Mark Gasparatto is a TEC Canada speaker and the President of The Gasparotto Group, a boutique consultancy that provides clients with leadership solutions that help build their teams and extend their influence. He shares the value of incorporating a Tent Routine to sustain morale with us.
“There is comfort in routine.” – John Steinbeck
In a crisis, there is tremendous value in maintaining normal processes under stress. Keep doing the easy things easily so you save capacity (physical, mental, emotional, resources, financial, etc) to deal with the novel, exceptional, severe aspects of a crisis. This is one of many approaches that resilient people, teams, organizations take during chaotic events – such as the COVID-19 pandemic.
Tent routine is a term used in camping. In the military, we use it during winter warfare training, exercises, and operations, where we live in cramped 10-person tents. Tent routine means all the repetitive activities that are done individually and collectively to survive out in the elements and ensure the accomplishment of the mission—while living very close-quarters in a tent. It provides purposeful work to every member of the team and lays out the ground rules for living together. This ensures that no-one slips into a state of boredom, that the work gets done in a way that allows everyone to contribute to the group’s success, and that everyone can live together. All these things help to sustain morale, which is the greatest asset during dark times.
Below is my family’s tent routine. In some cases, the activities are subroutines. It is formatted with a rationale, so you understand why each activity is important:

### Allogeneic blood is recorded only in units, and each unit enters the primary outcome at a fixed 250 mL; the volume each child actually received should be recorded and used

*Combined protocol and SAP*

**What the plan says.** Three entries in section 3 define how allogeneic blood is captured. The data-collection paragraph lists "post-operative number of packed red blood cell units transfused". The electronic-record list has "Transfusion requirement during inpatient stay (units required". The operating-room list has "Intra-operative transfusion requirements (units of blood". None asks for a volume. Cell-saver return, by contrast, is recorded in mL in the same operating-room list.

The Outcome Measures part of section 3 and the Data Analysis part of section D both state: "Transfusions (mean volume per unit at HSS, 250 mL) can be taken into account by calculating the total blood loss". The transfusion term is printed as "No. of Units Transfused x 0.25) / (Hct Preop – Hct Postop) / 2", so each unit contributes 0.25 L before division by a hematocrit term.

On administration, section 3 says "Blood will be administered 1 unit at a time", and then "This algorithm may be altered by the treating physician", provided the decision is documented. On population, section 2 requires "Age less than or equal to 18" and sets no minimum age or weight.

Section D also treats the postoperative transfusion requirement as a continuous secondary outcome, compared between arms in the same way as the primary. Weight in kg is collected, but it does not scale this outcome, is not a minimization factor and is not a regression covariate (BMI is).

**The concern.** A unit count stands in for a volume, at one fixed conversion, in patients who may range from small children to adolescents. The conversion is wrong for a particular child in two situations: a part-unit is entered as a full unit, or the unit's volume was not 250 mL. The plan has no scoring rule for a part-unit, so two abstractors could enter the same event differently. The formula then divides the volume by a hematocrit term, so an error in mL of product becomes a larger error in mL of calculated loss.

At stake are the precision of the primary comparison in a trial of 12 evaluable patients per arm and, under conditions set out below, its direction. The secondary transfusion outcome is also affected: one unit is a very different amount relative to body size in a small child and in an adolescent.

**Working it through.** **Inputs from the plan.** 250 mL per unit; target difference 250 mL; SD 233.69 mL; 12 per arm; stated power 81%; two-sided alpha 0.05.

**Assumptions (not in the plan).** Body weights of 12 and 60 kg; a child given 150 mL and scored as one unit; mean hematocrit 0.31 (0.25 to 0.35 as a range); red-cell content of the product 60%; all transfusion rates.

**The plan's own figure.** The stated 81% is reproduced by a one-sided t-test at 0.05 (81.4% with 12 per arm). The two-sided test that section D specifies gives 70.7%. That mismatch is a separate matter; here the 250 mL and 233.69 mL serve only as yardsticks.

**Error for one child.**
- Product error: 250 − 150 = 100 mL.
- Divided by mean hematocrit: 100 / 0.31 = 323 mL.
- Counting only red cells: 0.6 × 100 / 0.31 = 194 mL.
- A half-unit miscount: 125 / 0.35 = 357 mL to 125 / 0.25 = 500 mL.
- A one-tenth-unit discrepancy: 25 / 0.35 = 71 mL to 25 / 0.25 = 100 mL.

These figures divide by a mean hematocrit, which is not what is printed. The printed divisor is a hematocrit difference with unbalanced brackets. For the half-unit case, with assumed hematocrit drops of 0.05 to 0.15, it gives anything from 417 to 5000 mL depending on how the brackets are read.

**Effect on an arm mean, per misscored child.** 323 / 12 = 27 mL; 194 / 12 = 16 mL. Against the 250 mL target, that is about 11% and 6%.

WAKE UP (no later than 08:30): A set time keeps the routine. We are not on vacation. Surviving this pandemic as a family and flattening the curve is our job.
MAKE BED: Start the day off by completing a task and reinforces tidiness.
TAKE AND LOG TEMPERATURE: I did this when deployed to Haiti for 1-year. Recording a baseline allows for quicker reaction should you develop a low-grade fever—a potential symptom of COVID-19.
EAT BREAKFAST AND TAKE IMMUNE BOOSTING VITAMINS: Proper nutrition reinforces our body’s defenses against illness. This seems especially true with COVID-19.
DAILY BRIEF: The morning brief is the most important activity that we conduct as a family because it underpins our planning and execution of COVID-19 preparations and precautions. I chair the meeting to guide its conduct. My wife talks about what is going on locally. My eldest is in charge of the physical fitness routine. My youngest tracks the family outreach/check-in plan. We come to a consensus on the tasks for the day, the meal plan, and our “forced fun” evening activity.
CHORES/ ERRANDS: Group work and activities that benefit the collective are prioritized and done immediately after the brief. Could be disinfecting areas of the house or shopping for necessities.
HOMEWORK: We do not know how long this pandemic will last. Homeschooling will be required after March Break for several weeks and seems likely beyond that as well.
CATCH UP WITH FAMILY AND FRIENDS: The term social distancing is misleading. Flattening the curve is about physical distancing. The greater the impact and length of this pandemic, the greater we will need to rely on our family and friends. We have scheduled calls for everyone to make either daily or weekly to check-in and catch up with loved ones.
SUPPER 17:30: Breakfast is an individual activity. Lunch as well by eating left-overs. Supper allows the family to come together at the end of the day to reconnect, tell stories, and plan the evening activity. It also allows for a centralized approach to rationing food supplies.
FAMILY ACTIVITY (AKA FORCED FUN): There is a balance to be had between individual “on my phone” time and at a human level to reinforce the bonds of connection. It could be a board game or a movie.
There are two human conditions that are highly contagious: panic and sense of humour. Being properly informed, being part of a reliable team, and having a solid yet flexible plan decreases panic. The Tent Routine and the daily brief contribute greatly to this. As humanity has done over the course of our history, we will get through this. We will get through this by sticking together.
Wishing you and your families “Bon courage”,